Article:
Denis Hirson grew up in South Africa and has lived in France since 1975. He has published nine books, several concerning the memory of South Africa under apartheid. The latest, both published in 2017, are Footnotes for the Panther, ten conversations with William Kentridge, and Ma langue au chat, in French, concerning the torture and delight of speaking and writing in that language.

 

Table of Contents 

  • The Ignorance of Beasts 

 

 

The Ignorance of Beasts

I still don’t know how to type a tilde on a computer keyboard

when writing the name of a Spanish or Portuguese writer I love.

 

Nor do I know what poetry is. 

 

March 2021 Poetry Feature: Sylvie Durbec
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February 2021 Poetry Feature

Poems by REBECCA MORGAN FRANK, JEFFREY HARRISON, CALEB NOLEN, and ALEXANDRA WATSON.

Contents:

  • Rebecca Morgan Frank  |  I hold with those who favor fire
  • Jeffrey Harrison  |  Hazards, 2020
  • Caleb Nolen  | The Deal
                           | Jonah Years
  • Alexandra Watson | when the party’s over or, portrait of an addict zero days sober or, my mom sent me this book healing the addicted brain 

  

  

February 2021 Poetry Feature
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November 2020 Poetry Feature: David Lehman

We are happy to welcome DAVID LEHMAN back to our pages. 

 

The Complete History of the Boy

1.
The baby giggled in his crib.
His father walked in. “Why are you laughing?”
“Because,” the baby said, “we all have our joy.”
It was his first sentence.

When the baby had his own bed,
he said children are luckier than grownups
because they get to sleep in their own bed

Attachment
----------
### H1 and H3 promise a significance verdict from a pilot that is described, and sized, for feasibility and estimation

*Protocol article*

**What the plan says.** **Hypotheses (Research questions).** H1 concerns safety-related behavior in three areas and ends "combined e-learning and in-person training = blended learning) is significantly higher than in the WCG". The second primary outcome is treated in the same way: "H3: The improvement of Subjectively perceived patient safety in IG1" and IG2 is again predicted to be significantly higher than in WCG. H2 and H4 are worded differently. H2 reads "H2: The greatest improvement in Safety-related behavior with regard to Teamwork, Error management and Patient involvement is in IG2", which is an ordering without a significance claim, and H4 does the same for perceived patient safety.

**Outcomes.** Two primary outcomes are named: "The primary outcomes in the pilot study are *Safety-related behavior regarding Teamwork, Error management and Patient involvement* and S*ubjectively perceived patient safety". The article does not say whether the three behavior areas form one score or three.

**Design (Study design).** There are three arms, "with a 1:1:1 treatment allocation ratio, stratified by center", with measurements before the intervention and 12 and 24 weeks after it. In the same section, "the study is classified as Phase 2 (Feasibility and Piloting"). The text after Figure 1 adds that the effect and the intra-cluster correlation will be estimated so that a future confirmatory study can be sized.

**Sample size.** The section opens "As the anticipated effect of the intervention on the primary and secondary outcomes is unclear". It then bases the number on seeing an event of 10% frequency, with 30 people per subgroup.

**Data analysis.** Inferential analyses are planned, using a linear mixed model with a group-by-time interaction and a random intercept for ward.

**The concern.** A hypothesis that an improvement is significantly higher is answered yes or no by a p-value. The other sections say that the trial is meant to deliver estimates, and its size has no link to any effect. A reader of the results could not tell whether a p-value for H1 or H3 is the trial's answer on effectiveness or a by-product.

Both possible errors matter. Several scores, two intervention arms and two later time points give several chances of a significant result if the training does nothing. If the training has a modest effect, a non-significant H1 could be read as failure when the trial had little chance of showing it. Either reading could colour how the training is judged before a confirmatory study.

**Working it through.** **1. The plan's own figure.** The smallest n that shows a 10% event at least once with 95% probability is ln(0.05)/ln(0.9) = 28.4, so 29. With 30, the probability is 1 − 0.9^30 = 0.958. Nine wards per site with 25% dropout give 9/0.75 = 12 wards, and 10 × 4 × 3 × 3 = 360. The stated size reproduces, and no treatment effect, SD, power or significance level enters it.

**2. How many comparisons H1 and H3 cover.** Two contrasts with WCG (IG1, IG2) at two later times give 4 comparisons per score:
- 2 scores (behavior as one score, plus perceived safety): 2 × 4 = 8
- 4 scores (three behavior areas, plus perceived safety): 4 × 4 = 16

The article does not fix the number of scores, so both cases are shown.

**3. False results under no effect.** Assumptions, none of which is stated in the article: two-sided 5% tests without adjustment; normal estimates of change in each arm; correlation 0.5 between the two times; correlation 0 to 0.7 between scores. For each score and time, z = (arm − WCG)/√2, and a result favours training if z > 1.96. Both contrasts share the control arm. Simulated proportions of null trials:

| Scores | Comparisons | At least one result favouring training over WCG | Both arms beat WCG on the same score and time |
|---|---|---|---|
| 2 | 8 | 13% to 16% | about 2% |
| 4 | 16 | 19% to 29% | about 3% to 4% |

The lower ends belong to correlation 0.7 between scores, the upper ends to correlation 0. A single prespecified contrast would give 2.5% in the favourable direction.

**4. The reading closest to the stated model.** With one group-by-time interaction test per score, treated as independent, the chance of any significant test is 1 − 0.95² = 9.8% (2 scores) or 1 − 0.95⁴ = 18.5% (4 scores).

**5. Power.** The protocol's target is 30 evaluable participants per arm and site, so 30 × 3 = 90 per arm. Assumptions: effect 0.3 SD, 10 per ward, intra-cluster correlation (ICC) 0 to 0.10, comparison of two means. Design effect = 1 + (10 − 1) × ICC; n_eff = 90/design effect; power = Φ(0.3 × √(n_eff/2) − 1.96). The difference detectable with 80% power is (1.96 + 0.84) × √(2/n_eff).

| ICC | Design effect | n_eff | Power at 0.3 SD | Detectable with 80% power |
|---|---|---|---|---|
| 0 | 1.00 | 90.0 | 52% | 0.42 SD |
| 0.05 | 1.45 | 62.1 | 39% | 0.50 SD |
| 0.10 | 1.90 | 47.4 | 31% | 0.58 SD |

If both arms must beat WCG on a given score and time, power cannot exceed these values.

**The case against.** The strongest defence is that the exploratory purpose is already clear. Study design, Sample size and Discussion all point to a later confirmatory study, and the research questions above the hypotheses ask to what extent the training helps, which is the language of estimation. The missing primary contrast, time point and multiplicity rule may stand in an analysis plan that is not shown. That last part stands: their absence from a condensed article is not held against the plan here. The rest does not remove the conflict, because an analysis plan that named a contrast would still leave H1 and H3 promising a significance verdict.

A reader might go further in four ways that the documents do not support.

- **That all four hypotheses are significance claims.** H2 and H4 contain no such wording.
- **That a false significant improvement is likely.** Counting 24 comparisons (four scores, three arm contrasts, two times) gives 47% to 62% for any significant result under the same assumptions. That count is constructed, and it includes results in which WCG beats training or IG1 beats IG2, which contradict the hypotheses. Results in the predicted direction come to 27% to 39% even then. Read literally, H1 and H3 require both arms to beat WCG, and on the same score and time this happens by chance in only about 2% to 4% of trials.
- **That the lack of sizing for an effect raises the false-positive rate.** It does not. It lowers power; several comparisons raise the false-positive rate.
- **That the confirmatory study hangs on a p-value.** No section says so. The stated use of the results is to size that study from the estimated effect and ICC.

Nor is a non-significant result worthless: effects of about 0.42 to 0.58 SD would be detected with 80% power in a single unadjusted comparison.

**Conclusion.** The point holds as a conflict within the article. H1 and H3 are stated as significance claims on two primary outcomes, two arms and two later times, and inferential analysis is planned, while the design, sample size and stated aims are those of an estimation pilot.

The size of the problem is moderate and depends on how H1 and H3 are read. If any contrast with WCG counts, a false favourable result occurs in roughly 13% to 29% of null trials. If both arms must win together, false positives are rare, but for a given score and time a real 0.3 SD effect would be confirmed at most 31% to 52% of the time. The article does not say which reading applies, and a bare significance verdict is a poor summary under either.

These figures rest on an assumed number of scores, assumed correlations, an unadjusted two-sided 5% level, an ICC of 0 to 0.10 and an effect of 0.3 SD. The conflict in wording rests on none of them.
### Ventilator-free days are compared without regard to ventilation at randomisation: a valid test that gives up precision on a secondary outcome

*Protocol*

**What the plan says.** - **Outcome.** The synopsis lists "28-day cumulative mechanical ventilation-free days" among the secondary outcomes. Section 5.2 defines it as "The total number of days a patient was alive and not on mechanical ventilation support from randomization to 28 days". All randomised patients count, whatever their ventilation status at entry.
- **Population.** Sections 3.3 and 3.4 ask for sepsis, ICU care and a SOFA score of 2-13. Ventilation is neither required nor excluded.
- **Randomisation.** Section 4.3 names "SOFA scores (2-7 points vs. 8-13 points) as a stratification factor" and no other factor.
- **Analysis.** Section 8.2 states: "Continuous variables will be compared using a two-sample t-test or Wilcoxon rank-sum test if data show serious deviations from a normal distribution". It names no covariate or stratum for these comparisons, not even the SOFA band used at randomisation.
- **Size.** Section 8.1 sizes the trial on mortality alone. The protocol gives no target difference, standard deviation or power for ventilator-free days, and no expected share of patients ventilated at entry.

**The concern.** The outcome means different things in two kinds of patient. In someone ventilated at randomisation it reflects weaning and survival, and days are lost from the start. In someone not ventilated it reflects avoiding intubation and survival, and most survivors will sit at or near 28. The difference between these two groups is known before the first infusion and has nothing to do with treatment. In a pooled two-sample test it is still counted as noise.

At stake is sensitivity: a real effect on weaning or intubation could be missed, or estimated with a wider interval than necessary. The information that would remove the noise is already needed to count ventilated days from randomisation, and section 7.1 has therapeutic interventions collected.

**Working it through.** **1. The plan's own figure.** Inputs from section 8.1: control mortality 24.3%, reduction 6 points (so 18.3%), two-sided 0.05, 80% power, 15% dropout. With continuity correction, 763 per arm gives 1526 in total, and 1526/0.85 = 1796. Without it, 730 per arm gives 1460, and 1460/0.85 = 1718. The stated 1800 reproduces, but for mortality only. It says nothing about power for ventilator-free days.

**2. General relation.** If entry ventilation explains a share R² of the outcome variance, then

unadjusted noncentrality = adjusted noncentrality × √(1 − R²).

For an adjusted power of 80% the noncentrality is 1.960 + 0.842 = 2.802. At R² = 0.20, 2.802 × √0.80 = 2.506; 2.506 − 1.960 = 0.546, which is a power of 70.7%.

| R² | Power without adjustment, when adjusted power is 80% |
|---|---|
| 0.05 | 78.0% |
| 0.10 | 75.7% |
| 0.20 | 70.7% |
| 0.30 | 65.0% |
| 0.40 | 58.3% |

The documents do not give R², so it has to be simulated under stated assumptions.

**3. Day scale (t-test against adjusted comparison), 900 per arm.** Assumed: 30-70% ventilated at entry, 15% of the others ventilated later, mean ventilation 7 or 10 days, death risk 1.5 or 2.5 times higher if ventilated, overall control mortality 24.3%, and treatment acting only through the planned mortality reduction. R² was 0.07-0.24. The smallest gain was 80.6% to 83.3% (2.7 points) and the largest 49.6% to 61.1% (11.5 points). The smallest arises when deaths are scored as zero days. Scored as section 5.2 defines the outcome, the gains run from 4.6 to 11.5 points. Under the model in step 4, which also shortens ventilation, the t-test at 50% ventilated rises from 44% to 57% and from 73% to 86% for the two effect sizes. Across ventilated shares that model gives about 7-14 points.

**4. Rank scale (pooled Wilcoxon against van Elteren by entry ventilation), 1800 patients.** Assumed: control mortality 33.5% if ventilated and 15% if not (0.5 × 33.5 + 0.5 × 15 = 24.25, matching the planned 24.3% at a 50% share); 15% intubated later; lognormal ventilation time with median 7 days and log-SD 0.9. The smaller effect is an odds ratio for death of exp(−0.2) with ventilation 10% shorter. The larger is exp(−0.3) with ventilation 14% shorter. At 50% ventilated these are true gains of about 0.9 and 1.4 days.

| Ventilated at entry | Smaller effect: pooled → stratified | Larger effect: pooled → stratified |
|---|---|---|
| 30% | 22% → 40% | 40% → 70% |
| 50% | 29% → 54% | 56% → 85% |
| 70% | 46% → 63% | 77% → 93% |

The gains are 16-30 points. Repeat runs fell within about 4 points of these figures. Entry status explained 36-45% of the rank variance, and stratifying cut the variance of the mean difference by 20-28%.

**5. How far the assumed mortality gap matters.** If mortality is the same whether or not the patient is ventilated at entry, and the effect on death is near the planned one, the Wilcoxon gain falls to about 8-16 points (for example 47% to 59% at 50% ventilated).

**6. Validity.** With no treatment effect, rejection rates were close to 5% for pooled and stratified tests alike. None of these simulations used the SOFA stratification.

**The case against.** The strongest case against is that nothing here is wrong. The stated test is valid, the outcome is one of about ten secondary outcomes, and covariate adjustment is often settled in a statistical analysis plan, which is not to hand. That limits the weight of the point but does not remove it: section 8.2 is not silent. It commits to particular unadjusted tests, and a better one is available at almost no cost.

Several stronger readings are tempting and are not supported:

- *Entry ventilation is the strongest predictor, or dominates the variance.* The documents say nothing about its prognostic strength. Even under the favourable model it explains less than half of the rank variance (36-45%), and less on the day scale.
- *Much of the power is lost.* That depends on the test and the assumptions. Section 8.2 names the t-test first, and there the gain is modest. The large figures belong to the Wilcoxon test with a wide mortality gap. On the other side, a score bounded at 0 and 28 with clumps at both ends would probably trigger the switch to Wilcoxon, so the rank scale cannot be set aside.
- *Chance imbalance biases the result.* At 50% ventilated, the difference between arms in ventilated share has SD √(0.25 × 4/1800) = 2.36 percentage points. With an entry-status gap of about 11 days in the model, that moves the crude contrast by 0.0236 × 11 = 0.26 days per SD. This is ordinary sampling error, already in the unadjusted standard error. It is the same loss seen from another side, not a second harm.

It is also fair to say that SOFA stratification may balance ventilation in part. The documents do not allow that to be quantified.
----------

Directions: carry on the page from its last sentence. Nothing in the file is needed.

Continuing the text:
while grownups have to share.

At four he was asked what he wanted
to be when he grew up. “Santa Claus,” he said.

That was Thanksgiving. By January he thought better of it.
“I never want to be a grown-up because
that would be the end of me.”

It was the age of the aphorism:
“Candles are statues that burn for the ceremony.”
“Saliva is the maid of your mouth.” (It cleanses it.)

November 2020 Poetry Feature: David Lehman
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July on South St. (AEAE)

By NICK MAIONE

Two trees during sunset 
Northampton, MA

I open the doors and windows and shut off the lights.
For a while I play tunes on the fiddle
shirtless in my dark house. I love doing this.
For the first time all day I am not at home.
For the first time since the last time
my body is the same size as my flesh.
The only home I have is finally mine
and there is a breeze.

July on South St. (AEAE)
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Claudia Masin: Spanish Poetry in Translation

Poems by CLAUDIA MASIN
Translated from the Spanish by ROBIN MYERS

Poems appear in both Spanish and English 

Translator’s Note

When I translate Claudia Masin, I feel like I’m ice skating. This is not a foolproof metaphor, I know. But what I mean, mostly, is that it’s exhilarating. Her long, deft, elegant lines; her line breaks, both graceful and unpredictable; her limber back-and-forth between the broadly rhetorical and the minutely descriptive: all of this, all of her language, structure, and sense of timing, forms a surface, a gleaming expanse that I feel free—I want to feel free—to glide across. Fast enough for a sense of wonder, the illusion of ease; not so fast that I don’t notice what’s around me. Or beneath me: the inherent spookiness of ice, the shadows under the surface, the plants and creatures stilled but still living where we can sense more than see them.

Claudia Masin: Spanish Poetry in Translation
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ruckus

By VAUGHN M. WATSON

Image of household objects

The United States

a rotor spins in concentric circles
the epicenter a DC street at dusk
even a military helicopter’s incessant droning
can’t wake this country to its circumstance

ruckus
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Love, Under a Falling Sky

By MEGAN PINTO 

Say Chicken Little was right, that the sky 
is falling. What I want to know is,
will the moon fall too? Will it bounce softly 
like swiss cheese, or will it crumble
like a stale cookie? Do skies bruise? 
Do they ache? And is the sky
a metaphor for all the ills and evils 
of the world? A testament
to how the earth can only hold so much 
pain and grief? But why
would God send a chicken? Would you listen 
to a chicken? Is the chicken a metaphor 
for Jesus? Did the Bible mention this 
and somehow I missed it? Is this because
in 6th grade my teacher made me promise Jesus 
my virginity in a gift basket? Actually, if the sky falls,

Love, Under a Falling Sky